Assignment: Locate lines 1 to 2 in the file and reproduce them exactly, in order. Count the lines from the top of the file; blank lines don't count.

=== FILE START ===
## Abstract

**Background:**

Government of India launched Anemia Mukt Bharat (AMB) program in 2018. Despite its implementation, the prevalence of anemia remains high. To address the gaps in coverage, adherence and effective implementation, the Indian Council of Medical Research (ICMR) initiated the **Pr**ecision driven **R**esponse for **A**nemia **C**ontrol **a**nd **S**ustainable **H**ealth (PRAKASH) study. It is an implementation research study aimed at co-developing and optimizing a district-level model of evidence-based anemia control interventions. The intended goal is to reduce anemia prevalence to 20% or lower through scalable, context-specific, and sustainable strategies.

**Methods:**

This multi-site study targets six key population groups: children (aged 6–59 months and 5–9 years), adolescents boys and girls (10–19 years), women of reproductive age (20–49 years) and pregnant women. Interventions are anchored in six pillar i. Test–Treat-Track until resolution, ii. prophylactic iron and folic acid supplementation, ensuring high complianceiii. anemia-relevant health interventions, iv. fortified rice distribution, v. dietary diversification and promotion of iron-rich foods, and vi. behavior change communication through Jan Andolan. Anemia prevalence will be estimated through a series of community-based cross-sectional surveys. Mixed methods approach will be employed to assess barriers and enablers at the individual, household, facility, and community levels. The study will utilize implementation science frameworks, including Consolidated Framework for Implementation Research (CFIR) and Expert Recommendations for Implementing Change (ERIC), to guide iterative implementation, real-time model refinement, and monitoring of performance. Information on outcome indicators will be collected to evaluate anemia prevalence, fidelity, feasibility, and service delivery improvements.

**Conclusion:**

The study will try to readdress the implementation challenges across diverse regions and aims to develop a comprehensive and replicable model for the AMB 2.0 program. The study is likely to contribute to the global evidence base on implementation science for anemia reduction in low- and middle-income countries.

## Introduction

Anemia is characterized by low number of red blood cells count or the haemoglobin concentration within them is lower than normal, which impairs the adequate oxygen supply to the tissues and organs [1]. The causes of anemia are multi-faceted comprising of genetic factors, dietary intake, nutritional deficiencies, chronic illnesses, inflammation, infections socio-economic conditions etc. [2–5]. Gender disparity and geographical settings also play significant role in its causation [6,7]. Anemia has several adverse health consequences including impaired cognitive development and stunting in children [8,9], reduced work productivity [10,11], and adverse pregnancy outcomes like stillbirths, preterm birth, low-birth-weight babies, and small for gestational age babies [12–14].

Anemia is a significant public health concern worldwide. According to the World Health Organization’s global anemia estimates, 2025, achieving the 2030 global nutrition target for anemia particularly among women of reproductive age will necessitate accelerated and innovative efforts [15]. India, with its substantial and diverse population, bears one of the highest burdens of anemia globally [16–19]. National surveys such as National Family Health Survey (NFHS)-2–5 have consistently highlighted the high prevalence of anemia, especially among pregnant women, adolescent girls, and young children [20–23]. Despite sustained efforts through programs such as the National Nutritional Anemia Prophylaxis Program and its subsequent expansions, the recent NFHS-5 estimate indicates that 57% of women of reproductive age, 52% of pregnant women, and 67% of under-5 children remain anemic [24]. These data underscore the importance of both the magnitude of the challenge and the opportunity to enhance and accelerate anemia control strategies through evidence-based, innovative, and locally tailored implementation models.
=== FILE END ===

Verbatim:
## Abstract

**Background:**